The group from Tennessee initially flew to Warsaw, Poland, where they visited the sprawling refugee center located there and saw additional refugee projects that are going on through the church.
The following day, they went to Lviv, Ukraine, and spent three nights. While there, they connected with several different groups that are ministering in that area.
They also met with the associate executive director for the Ukraine Baptist Convention and with staff from the Ukrainian Baptist Theological Seminary.
They finished that segment of the trip by meeting with the Christian Medical Association of Ukraine and other groups who are supplying food and other items to the refugees. Each stop included more stories of the Lord at work through His people.
From there, it was off to Chernivtsi for the next three days there, where they attended a conference for Mission Eurasia.
“We’ve helped them with finances, but they have people working all over Ukraine to get what the people need into their hands, basically, whether it be food or whatever else,” said Jones. “These people were from all over the country, even into the war areas, and they had come out that day for the one-day conference.
“These are all Ukrainian people — it’s all Ukrainian volunteers and the like.”
Jones noted that the group met a refugee family that had fled Ukraine, went to France, then returned to Ukraine because it was so different living in France that they wanted to come back.
“They were living in old Soviet housing there in that town,” he said, adding that it was those types of stories that touched the hearts of the traveling party.
ON TO MOLDOVA
The next stop for the group was a three-day stay in Moldova, where they visited with members and staff of the Moldovan Church — the Baptist church that is ministering to refugees in their region.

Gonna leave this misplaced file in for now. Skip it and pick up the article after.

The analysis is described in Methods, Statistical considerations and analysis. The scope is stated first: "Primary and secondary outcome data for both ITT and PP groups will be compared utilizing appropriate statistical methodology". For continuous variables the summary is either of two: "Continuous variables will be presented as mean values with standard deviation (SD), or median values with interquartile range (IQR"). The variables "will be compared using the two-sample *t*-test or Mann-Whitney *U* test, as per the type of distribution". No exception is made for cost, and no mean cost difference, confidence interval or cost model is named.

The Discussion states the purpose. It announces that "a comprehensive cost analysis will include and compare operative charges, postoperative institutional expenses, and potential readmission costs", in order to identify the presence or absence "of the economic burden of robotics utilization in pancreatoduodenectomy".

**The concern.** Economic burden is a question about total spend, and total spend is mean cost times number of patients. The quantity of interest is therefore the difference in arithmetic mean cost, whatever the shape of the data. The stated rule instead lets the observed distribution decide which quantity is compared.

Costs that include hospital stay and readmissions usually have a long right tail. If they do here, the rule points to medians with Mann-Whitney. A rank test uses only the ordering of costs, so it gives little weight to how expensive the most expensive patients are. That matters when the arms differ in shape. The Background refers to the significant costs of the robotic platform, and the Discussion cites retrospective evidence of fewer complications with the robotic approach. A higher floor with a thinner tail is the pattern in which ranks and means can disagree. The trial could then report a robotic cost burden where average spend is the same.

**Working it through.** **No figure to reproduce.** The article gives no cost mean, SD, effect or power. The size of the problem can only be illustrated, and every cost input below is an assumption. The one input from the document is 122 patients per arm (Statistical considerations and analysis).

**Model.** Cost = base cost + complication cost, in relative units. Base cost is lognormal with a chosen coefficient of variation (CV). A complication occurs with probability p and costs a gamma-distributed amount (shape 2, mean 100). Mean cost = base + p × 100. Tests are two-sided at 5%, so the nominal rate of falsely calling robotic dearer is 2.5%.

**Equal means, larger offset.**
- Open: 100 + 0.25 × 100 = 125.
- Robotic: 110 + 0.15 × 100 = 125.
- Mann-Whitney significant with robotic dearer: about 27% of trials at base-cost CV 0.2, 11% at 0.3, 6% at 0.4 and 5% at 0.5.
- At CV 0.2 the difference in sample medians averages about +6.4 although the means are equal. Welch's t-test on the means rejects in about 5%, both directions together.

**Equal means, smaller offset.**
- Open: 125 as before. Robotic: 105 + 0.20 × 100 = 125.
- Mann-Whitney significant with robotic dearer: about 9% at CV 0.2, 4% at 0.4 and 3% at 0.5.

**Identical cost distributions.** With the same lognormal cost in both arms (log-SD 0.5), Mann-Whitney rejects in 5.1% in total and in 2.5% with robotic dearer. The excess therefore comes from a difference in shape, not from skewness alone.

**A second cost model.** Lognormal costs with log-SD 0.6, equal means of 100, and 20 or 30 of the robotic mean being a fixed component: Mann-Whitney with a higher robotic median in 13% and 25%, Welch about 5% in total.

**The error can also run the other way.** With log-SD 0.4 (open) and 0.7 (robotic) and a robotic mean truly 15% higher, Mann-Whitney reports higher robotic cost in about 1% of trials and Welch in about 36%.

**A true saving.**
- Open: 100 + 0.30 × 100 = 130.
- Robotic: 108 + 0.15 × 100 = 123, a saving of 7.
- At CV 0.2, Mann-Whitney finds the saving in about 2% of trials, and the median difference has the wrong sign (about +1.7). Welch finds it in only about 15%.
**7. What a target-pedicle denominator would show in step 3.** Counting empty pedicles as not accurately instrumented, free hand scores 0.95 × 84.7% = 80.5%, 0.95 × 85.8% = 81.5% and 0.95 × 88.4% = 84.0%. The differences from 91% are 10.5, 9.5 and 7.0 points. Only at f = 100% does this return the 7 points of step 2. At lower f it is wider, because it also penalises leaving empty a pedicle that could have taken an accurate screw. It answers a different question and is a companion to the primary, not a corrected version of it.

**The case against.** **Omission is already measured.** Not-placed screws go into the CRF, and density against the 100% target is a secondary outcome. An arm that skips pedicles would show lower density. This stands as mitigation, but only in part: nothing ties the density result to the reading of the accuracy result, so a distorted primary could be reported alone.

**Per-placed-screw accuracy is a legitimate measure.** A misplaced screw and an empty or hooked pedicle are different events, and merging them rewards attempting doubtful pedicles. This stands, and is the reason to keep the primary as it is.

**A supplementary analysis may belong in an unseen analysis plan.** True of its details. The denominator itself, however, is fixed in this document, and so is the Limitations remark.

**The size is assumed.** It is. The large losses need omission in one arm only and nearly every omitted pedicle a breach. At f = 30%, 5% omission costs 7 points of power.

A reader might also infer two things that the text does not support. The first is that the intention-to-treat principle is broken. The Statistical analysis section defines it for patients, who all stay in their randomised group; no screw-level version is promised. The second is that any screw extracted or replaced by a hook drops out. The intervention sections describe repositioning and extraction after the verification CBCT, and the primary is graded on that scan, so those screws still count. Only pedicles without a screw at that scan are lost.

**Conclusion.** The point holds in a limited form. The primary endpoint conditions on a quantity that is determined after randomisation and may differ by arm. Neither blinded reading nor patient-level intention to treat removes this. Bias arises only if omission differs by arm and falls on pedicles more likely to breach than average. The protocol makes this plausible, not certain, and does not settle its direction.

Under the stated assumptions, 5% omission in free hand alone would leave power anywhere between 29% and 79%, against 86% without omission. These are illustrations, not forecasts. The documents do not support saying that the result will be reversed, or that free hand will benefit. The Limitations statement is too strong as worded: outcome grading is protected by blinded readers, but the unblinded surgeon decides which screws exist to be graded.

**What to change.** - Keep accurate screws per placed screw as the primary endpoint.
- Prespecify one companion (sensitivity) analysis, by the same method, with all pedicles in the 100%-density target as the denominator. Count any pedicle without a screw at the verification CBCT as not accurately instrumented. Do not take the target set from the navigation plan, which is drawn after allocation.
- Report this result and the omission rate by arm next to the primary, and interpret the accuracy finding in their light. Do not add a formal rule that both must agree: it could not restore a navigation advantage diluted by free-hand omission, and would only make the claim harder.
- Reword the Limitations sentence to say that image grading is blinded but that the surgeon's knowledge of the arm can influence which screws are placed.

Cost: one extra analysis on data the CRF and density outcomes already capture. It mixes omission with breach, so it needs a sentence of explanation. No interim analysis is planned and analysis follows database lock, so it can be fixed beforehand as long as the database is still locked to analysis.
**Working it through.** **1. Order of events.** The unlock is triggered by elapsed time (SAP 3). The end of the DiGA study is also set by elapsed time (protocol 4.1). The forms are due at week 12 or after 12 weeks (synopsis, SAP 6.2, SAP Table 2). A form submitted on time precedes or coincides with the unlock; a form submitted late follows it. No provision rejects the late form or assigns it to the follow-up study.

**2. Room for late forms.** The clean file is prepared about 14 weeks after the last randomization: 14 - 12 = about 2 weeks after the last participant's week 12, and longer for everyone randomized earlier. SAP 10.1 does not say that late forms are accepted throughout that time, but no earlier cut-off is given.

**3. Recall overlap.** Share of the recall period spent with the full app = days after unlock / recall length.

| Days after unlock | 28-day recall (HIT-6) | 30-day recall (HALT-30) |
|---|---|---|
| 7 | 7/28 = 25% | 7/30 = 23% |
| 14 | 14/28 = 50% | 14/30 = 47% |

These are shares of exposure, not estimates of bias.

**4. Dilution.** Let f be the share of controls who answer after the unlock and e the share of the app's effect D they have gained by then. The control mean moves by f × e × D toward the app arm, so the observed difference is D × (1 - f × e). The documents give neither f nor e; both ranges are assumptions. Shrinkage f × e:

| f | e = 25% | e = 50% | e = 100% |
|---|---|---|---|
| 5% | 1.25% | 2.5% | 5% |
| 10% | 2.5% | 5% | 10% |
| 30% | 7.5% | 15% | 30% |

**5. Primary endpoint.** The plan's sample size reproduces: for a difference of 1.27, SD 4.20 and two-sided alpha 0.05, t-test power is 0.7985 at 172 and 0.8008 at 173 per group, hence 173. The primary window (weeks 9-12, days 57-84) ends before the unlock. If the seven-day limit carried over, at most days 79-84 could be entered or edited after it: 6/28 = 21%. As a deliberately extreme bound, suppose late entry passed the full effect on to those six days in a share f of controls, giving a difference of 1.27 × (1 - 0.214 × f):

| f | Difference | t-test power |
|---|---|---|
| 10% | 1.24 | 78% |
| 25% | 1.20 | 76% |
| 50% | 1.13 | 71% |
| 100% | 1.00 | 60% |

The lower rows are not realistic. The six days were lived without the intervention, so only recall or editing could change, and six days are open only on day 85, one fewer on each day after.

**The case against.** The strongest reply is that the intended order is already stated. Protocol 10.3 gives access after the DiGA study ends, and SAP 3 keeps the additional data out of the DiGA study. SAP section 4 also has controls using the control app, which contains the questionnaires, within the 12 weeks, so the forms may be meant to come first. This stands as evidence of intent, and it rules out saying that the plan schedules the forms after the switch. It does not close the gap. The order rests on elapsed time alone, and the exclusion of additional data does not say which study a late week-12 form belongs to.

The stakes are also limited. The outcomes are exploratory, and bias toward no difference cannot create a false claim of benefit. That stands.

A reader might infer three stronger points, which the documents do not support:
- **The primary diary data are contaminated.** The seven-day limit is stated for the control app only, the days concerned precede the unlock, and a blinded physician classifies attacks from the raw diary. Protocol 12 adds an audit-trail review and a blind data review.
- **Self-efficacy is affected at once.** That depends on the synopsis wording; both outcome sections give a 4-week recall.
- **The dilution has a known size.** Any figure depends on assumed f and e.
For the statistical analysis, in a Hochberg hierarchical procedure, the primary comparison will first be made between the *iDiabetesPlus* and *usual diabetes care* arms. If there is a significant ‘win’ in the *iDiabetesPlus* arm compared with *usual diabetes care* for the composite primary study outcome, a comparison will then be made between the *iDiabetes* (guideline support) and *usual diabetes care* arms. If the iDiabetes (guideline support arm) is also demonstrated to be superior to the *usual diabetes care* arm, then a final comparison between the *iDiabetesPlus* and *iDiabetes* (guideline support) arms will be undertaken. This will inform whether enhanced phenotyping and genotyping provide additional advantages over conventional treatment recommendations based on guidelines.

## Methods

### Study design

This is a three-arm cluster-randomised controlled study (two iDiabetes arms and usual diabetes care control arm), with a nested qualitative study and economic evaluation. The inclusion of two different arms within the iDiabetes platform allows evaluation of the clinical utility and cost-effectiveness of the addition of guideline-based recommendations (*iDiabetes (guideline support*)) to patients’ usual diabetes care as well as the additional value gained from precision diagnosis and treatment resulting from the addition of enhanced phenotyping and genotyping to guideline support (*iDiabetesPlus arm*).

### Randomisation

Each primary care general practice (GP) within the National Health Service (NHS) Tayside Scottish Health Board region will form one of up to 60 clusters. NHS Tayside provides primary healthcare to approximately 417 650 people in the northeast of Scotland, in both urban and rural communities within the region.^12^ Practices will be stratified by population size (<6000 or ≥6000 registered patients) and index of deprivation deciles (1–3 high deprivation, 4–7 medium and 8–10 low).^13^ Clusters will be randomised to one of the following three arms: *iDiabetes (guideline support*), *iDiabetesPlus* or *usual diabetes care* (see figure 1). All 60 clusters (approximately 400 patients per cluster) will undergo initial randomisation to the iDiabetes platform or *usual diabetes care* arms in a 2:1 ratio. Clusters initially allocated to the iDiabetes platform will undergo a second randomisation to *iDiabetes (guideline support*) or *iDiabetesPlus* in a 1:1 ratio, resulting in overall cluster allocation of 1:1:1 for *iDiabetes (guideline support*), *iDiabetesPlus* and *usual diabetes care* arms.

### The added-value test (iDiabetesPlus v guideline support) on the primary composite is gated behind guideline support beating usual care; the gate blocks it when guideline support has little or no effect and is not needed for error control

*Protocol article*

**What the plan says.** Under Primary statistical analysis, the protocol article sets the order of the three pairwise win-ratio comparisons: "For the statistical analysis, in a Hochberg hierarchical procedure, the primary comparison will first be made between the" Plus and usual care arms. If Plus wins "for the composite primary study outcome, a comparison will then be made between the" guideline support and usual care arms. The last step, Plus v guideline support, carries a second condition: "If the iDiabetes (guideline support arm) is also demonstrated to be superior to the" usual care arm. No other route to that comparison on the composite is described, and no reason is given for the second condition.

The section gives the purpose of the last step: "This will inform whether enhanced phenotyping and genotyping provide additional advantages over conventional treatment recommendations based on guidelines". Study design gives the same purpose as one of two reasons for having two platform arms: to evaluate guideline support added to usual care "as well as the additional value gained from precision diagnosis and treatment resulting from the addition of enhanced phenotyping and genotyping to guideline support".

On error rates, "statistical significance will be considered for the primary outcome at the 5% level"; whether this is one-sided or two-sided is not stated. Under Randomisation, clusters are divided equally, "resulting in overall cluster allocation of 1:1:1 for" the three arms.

The church is initiating a ministry called Bread of Life that bakes bread in the basement of their church.
“They dug out their basement and have made a kitchen area down there where they can do commercial type baking,” Jones said. “Not on a big scale, but they’re going to use that to minister to the refugees, by providing bread for them, and also for the elderly that are in that area that probably can’t afford bread for themselves.”
The Tennessee party also met with a group called “School Without Borders” which provides theological training without an actual building.
“They came in for a time of fellowship, training and encouragement for each other,” Jones said. “We got to meet with them for a little while and spend a little time with them.”
The group visited with the Baptist Union president in Moldova and also visited a Christian camp.
Jones said that he and the other members of the group were forever changed by what they saw and experienced during the trip.
“To hear about the things that God has done in the midst of all this stuff is incredible — but to actually see it, with our own eyes, was even more amazing,” Jones said.
He said he was especially excited to see how the believers are bonding together and sharing the hope of Jesus with those who are facing seemingly hopeless situations.
“There’s an old saying: the blood of saints feeds the church,” Jones, said. “And what that means, to me at least, is that the work of believers is the lifeblood of the church. Really, that’s what has happened, and is happening, with the church in Ukraine.”
PROGRESS MADE, BUT MORE TO DO
Tennessee Baptists have showed their commitment to Ukraine throughout the course of the project, Jones said.
It started last spring, when Tennessee Baptist Disaster Relief allocated $70,000 for Ukrainian relief efforts — including $50,000 in relief funds for Ukrainian Response and $10,000 each for the Baptist seminaries in Ukraine and Romania — for funds that were sent through Send Relief International (SRI).
Tennessee Baptists continued giving in the months that followed, sending $30,000 more to each Ukrainian seminary and $15,000 to Send Relief (Ukrainian Relief) last June, followed by another $32,000 in October to Send Relief, and later, $25,000 to assist with Ukrainian refugees in the Memphis area.
But, as Jones noted, there is still more to be done.
“These have been hard days for so many and unfortunately for them, it’s not over yet,” he said. “We ask that, if God lays it on your hearts to continue to give, please do so. The needs in that country continue.” B&R Interested in giving to Ukrainian relief? Go to www.tndisasterrelief.org and click on the “Give Now” button and scroll down to “Ukrainian Relief.” Gifts can also be sent to the Tennessee Baptist Mission Board and designated for Ukrainian Relief.